The residential real estate sector is in shambles and, some economists say, will not recover until the end of 2010, at the earliest. Now it looks like commercial real estate may be the next block to fall in our "Jenga economy."
What is causing the mass U.S. layoffs, decreased demand or more expensive financing? This article presents new research showing that two-thirds of the variation in employment across companies is due to their varying dependence on credit. In short, cheap capital is important for employment.
A GM bailout would delay restructuring and ultimately destroy jobs. Restructuring under Chapter 11 is the best solution, but credit market conditions require the U.S. government to provide transitional, "Debtor in Possession" financing. To avoid political interference, the actual lending decisions should be made by a commercial bank with a stake in the outcome.
Why are investors rushing to purchase U.S. government securities when the U.S. is the epicentre of the financial crisis? This article attributes the paradox to key emerging market economies' exchange practices, which require reserves most often invested in U.S. government securities. America's exorbitant privilege comes with a cost and a responsibility that U.S. policy makers should bear in mind as they handle the crisis.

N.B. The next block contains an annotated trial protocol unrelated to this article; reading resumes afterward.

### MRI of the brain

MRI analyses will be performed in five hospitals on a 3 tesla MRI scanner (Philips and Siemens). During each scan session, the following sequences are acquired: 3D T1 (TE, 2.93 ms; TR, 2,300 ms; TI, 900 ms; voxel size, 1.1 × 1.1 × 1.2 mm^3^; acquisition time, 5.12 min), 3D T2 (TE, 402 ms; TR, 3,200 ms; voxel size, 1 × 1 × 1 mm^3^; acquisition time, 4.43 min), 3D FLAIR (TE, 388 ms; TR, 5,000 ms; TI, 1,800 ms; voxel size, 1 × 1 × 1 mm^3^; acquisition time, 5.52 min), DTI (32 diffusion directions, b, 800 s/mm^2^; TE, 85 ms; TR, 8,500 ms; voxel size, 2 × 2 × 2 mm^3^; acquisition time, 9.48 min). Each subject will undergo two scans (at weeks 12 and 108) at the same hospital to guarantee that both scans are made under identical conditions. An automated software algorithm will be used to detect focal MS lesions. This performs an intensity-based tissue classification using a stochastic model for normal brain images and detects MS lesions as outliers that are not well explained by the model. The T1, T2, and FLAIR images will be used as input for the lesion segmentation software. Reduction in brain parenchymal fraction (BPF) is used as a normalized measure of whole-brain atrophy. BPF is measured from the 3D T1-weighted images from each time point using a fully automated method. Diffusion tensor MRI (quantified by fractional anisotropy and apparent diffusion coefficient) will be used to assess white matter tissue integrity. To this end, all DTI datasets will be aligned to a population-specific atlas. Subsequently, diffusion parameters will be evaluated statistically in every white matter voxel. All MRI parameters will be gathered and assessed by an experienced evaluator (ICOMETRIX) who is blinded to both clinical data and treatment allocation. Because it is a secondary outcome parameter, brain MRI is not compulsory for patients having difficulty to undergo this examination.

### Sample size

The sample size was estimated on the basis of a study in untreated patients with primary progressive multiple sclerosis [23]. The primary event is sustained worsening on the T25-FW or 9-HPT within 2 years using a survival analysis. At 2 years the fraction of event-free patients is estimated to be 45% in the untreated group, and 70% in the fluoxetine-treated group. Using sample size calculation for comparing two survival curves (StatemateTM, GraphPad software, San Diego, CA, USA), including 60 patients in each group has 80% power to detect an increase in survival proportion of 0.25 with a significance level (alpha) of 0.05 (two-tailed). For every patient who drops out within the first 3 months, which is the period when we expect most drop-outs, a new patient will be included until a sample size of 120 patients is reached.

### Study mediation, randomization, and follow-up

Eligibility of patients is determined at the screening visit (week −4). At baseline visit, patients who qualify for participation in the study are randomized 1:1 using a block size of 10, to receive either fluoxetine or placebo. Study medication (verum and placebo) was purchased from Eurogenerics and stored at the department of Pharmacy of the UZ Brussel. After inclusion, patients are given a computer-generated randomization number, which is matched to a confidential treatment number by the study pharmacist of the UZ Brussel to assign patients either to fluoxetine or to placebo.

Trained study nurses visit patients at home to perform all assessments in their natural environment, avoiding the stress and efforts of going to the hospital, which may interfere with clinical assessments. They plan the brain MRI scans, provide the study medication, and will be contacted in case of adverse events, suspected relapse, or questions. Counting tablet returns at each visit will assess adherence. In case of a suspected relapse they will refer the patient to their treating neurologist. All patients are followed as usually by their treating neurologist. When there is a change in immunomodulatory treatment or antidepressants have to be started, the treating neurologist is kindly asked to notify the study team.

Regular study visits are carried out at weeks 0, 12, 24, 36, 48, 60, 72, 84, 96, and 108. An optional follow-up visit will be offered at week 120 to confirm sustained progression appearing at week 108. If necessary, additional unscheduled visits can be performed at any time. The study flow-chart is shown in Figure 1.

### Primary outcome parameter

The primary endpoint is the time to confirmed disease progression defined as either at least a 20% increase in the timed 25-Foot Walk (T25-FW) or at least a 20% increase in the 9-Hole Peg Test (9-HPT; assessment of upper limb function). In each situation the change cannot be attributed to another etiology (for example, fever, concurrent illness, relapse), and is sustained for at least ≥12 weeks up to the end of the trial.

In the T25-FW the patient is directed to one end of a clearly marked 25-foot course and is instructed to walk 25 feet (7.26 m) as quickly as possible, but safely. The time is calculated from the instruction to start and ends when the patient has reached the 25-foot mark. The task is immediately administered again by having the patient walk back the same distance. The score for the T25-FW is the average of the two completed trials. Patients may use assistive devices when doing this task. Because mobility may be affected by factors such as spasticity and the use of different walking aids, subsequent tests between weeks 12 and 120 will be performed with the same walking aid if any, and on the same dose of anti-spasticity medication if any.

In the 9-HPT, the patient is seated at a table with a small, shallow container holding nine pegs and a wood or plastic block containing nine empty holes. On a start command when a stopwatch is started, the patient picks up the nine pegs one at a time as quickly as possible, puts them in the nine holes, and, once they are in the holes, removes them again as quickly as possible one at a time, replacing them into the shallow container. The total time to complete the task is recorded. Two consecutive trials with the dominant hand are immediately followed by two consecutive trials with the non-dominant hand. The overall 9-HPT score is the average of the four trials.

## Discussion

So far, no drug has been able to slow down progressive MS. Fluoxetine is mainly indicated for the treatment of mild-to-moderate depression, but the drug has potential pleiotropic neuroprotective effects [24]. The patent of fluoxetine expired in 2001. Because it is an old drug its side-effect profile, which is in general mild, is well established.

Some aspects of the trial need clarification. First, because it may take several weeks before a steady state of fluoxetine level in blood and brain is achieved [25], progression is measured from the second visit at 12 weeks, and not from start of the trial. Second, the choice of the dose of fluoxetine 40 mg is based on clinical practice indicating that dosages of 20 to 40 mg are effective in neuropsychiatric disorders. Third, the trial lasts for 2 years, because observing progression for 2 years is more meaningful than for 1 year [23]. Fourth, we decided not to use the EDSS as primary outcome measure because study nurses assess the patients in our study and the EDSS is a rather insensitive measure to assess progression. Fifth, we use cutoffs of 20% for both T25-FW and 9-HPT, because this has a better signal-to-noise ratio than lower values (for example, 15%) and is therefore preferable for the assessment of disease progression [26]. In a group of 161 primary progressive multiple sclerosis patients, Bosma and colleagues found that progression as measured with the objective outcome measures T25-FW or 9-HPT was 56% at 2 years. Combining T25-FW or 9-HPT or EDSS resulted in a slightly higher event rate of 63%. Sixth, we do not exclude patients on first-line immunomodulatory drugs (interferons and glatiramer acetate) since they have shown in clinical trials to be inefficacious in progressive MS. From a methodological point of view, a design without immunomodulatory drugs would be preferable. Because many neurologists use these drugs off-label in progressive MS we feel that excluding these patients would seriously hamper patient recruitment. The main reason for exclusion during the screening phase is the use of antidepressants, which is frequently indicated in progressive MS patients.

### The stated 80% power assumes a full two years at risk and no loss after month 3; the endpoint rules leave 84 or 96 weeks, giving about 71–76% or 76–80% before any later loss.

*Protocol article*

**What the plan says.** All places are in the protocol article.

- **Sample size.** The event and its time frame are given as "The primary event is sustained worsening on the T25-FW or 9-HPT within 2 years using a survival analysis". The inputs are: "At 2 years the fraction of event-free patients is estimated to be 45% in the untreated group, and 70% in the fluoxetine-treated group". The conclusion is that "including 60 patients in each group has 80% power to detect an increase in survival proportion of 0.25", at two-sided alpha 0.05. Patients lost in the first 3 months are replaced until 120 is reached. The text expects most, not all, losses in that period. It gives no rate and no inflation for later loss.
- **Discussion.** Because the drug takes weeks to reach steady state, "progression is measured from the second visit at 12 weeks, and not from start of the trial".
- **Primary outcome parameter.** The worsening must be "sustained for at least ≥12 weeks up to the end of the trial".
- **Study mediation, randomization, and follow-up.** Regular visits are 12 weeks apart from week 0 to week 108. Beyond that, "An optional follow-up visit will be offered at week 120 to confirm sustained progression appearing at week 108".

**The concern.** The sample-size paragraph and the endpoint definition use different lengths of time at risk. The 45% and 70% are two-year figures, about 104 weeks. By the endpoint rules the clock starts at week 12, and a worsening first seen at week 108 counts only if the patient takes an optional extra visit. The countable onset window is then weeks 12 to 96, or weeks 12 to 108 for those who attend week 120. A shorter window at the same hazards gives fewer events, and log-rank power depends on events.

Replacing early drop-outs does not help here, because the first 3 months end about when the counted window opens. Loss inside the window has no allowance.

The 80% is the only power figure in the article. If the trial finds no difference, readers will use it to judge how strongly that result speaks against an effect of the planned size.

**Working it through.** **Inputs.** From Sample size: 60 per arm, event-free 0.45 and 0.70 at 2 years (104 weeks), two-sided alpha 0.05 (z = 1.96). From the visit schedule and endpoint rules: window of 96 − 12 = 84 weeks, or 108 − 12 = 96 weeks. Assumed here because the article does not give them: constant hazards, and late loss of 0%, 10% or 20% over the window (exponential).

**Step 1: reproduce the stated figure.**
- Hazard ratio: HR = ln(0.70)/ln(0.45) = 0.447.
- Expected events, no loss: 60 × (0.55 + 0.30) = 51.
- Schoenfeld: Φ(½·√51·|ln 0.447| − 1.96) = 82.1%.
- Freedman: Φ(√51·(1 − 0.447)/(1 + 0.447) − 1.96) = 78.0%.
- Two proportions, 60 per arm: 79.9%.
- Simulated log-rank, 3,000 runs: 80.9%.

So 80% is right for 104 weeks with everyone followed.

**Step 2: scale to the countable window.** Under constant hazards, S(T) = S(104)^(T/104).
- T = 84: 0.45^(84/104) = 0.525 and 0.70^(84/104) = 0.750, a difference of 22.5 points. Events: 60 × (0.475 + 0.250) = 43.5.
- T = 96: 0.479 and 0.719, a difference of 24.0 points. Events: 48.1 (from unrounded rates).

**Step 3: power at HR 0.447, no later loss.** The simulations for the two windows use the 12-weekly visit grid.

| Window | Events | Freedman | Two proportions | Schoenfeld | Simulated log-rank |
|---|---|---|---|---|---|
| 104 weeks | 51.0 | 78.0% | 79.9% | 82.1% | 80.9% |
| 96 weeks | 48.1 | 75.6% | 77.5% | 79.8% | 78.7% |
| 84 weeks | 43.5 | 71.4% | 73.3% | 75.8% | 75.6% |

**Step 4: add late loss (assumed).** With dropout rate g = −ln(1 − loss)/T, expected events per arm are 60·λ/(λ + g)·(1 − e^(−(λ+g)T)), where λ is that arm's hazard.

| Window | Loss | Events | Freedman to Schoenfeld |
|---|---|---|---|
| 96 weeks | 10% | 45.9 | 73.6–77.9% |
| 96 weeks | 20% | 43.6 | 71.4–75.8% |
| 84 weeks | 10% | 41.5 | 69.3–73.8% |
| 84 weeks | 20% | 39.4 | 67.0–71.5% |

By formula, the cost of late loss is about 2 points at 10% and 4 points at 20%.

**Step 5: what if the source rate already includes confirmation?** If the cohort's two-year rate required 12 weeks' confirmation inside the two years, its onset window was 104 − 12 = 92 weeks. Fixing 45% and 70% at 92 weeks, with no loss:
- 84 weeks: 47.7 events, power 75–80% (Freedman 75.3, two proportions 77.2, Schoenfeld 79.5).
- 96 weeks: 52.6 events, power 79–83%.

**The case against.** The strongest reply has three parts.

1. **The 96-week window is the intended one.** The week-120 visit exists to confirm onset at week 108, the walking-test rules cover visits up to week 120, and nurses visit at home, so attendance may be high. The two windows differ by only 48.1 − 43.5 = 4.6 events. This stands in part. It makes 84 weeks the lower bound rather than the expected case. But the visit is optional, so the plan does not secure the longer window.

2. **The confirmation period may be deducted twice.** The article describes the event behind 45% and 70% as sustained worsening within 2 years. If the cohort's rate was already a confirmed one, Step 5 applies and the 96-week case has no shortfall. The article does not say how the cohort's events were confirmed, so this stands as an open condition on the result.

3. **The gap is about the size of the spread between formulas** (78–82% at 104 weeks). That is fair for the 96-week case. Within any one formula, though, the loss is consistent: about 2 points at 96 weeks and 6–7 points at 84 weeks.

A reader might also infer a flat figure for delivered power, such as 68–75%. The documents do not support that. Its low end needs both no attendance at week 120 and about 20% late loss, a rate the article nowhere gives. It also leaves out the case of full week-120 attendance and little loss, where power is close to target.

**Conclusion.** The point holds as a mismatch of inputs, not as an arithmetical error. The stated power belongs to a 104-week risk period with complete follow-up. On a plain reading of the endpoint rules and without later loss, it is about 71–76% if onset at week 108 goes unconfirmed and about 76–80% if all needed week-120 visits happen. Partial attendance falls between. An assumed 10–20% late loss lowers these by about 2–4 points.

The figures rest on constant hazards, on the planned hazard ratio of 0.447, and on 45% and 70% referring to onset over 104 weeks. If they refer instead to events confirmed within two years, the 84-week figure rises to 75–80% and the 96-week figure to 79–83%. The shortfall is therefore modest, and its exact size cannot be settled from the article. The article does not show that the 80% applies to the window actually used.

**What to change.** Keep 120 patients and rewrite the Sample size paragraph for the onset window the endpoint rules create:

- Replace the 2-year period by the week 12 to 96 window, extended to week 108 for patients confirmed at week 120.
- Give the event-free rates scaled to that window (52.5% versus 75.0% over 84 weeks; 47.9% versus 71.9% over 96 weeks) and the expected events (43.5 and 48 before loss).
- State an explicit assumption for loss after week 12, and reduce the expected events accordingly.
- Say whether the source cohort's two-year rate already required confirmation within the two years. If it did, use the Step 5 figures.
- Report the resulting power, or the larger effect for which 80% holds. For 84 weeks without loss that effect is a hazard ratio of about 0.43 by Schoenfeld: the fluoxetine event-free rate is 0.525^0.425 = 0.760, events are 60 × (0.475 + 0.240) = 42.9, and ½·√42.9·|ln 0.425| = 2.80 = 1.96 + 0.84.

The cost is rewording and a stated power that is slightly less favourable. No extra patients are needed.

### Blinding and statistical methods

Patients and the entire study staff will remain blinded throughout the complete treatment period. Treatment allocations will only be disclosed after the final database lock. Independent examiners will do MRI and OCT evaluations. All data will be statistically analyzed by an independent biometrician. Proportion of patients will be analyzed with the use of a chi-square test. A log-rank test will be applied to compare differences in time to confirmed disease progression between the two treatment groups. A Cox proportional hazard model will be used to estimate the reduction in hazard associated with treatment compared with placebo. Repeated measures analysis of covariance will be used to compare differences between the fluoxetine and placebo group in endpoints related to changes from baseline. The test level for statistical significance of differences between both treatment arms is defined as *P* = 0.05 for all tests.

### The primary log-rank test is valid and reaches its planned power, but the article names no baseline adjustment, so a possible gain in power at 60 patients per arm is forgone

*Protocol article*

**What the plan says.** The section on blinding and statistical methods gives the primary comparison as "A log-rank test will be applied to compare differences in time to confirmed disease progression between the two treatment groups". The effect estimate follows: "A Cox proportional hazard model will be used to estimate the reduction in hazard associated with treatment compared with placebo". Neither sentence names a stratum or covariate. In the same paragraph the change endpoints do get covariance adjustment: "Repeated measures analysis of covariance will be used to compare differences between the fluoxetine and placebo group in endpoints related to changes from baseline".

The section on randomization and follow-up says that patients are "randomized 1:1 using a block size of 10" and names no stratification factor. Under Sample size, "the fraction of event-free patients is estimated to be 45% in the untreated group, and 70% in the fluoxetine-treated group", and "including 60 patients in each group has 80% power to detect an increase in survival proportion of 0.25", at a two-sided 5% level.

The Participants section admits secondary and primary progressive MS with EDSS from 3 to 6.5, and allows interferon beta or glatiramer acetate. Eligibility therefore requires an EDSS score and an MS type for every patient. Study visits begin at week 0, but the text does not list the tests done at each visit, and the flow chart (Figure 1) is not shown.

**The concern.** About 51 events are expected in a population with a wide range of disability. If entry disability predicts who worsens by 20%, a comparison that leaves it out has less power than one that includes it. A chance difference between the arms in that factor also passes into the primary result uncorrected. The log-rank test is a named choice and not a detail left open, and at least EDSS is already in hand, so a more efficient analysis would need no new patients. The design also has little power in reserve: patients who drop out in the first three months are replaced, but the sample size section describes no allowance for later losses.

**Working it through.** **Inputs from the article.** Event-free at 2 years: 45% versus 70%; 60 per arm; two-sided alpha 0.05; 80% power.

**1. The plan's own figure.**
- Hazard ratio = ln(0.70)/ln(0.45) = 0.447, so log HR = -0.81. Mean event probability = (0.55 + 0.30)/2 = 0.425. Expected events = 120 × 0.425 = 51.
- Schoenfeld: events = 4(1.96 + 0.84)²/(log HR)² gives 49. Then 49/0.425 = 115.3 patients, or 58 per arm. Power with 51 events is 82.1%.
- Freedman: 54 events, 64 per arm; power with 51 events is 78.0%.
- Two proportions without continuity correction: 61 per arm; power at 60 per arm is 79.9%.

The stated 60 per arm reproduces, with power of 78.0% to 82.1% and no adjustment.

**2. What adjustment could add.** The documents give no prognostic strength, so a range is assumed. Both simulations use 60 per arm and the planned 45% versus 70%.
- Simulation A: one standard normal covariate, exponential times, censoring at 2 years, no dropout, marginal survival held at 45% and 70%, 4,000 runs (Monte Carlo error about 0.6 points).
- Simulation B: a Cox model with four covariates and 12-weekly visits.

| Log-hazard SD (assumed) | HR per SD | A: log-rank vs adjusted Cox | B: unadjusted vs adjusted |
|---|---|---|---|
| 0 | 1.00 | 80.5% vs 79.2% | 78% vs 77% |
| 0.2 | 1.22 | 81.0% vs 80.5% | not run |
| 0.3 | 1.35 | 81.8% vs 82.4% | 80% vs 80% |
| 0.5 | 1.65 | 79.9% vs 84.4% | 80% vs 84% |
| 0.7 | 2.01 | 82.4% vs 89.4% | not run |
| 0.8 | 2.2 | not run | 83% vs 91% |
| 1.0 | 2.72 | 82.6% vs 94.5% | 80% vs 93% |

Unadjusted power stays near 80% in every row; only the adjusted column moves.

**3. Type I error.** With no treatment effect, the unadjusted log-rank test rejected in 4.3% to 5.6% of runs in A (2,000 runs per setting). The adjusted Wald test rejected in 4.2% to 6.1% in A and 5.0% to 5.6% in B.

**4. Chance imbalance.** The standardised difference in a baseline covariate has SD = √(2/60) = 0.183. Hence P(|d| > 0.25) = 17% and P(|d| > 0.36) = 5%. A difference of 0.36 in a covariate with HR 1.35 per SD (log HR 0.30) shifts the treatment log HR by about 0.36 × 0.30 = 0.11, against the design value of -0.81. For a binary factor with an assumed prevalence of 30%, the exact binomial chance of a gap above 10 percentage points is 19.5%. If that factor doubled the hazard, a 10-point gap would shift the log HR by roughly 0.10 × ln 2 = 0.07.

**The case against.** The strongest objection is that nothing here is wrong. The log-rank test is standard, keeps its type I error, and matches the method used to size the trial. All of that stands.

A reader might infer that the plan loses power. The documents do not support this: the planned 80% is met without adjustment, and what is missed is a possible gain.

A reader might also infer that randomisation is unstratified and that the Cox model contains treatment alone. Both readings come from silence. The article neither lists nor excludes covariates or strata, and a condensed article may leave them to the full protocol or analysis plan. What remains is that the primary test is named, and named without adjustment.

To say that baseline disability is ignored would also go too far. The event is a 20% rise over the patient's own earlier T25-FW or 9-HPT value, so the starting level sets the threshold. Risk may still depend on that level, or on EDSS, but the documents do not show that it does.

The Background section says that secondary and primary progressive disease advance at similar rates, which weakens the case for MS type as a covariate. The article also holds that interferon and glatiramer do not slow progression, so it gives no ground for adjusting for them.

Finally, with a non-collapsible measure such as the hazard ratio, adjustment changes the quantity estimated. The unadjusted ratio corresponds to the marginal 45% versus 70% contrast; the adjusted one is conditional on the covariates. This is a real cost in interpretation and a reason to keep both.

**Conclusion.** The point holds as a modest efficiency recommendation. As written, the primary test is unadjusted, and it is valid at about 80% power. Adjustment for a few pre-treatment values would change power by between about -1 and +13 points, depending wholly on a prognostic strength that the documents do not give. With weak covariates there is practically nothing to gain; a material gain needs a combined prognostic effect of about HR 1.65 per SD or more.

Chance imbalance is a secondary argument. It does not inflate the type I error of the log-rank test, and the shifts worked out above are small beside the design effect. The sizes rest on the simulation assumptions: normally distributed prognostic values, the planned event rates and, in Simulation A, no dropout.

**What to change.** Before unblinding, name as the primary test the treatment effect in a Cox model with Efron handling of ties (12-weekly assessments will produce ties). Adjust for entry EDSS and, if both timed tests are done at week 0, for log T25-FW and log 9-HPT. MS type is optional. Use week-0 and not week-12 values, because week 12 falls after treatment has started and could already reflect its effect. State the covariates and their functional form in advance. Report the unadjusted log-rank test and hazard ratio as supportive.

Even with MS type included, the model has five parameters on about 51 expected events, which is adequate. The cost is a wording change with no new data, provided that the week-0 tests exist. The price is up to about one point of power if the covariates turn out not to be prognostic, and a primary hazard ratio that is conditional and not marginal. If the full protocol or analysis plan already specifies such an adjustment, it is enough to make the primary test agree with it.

I was going to call this article either "The economic life of squirrels and the European Union Commission on Enterprise and Industry," or "Why is the European Union's Commissioner for Enterprise and Industry so much smarter than his non-existent counterpart in Washington?" My quandary was due to the fact that while the American establishment sleeps and dreams of globalism, not globalization,, the fledging European Union has made a very good step forward towards assuming one of the most important functions of a truly federal government; it has made the economic security of all of the European nations a first priority. It has just now officially recognized and moved to craft a solution to a problem of long term economic security for itself in a way that should bring shame to the hereditary and growingly nepotistic U.S. Congress, which clearly operates with only one long term security goal in mind: re-election in perpetuity for its members-without regard to the wants, the needs, or the opinions of the American people as a whole.
The October rout of the stock market and the bailout plan reminded me of a line in the movie "Armageddon." In the movie, Earth was being threatened by a killer meteor, and NASA was trying to determine how to destroy the rock before it hit. One U.S. military general suggested shooting up a bunch of nuclear weapons to destroy the meteor. But a (of course, brilliant) physicist responded, and I paraphrase: "You could shoot up as many weapons as you wanted but they would just bounce off and the meteor would keep on smiling."
Under Bernanke's direction, the Federal Reserve has completely rewritten its mission. Many articles in the International Speculator and The Casey Report have reported the strange growth in the loans they have made and explained that Bernanke has, for a long time, espoused unconventional actions to avert deflation and to expand the economy. So the charts below tell that story, and it is truly amazing.
It's Monday Sept. 22. The week before, Lehman Brothers shocked the financial world by declaring bankruptcy and sent the markets into an epileptic siezure. But, for me and the hedge fund I work for, things couldn't be better.